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Profiles of psychosocial adversity and their associations with health risk behaviors and mental health outcomes in young adults.

Authors
  • Woerner, Jacqueline1
  • Overstreet, Cassie2
  • Amstadter, Ananda B2
  • Sartor, Carolyn E1
  • 1 Yale University School of Medicine, USA.
  • 2 Virginia Commonwealth University, USA.
Type
Published Article
Journal
Journal of health psychology
Publication Date
Oct 01, 2020
Volume
25
Issue
12
Pages
1882–1893
Identifiers
DOI: 10.1177/1359105318780504
PMID: 29911440
Source
Medline
Keywords
Language
English
License
Unknown

Abstract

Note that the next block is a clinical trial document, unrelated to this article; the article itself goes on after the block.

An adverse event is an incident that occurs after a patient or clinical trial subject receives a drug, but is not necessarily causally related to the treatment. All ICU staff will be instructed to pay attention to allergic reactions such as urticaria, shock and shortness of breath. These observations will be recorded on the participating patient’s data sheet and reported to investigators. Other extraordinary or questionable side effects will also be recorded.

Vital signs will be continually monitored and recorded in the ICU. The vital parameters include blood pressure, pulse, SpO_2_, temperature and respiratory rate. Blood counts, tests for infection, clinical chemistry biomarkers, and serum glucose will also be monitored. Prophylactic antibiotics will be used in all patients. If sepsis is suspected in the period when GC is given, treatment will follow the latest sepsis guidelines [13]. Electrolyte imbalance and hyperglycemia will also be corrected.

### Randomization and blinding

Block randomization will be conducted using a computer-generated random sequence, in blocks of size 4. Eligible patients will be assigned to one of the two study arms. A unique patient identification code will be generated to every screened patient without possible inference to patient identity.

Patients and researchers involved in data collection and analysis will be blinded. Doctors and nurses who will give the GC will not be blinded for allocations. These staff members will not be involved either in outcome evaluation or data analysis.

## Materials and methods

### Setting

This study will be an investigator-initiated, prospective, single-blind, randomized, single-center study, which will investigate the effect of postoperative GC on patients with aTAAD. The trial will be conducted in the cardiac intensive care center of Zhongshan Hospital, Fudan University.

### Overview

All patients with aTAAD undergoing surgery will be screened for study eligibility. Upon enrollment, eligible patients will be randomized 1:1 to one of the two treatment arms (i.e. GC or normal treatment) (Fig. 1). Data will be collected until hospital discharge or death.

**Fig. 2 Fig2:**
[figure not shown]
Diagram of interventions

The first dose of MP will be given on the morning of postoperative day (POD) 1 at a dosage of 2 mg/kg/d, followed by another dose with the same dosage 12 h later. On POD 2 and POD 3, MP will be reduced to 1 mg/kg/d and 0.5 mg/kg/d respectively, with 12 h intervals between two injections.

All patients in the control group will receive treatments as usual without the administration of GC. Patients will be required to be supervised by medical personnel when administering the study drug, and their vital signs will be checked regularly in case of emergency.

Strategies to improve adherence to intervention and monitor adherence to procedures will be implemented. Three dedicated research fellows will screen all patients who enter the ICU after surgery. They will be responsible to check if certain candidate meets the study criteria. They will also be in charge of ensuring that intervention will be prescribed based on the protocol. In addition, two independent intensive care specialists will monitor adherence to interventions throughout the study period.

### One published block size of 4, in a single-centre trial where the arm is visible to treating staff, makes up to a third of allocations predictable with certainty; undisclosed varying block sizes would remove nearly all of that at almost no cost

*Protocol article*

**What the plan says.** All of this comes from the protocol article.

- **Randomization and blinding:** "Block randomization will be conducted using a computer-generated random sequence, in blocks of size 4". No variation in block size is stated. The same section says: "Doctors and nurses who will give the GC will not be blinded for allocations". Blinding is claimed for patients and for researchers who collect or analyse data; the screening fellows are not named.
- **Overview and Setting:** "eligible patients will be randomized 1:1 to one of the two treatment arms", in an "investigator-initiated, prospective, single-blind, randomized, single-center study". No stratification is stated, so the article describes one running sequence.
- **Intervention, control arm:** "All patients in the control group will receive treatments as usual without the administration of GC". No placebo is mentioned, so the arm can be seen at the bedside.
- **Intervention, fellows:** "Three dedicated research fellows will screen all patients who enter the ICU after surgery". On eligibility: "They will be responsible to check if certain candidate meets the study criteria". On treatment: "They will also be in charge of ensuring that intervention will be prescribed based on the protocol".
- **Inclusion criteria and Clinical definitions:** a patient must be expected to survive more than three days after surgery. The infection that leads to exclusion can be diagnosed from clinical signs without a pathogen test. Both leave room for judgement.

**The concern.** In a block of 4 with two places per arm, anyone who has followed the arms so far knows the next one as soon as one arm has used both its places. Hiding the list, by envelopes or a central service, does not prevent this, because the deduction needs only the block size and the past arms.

Adverse psychosocial experiences operate simultaneously to affect mental health and behavior. The current study used mixture modeling to identify subgroups of young adults based on experiences of four types of psychosocial adversity and characterize their associations with depression, anxiety, world assumptions, substance use, and sexual risk behavior. Sexual assault, physical assault, and discrimination (interpersonal adversity) showed similar patterns within each group but diverged from neighborhood disadvantage in two groups. Groups characterized by higher interpersonal adversity reported the most negative health outcomes. Findings highlight variations in the co-occurrence of adverse experiences and differential links to risky health behaviors and mental health.

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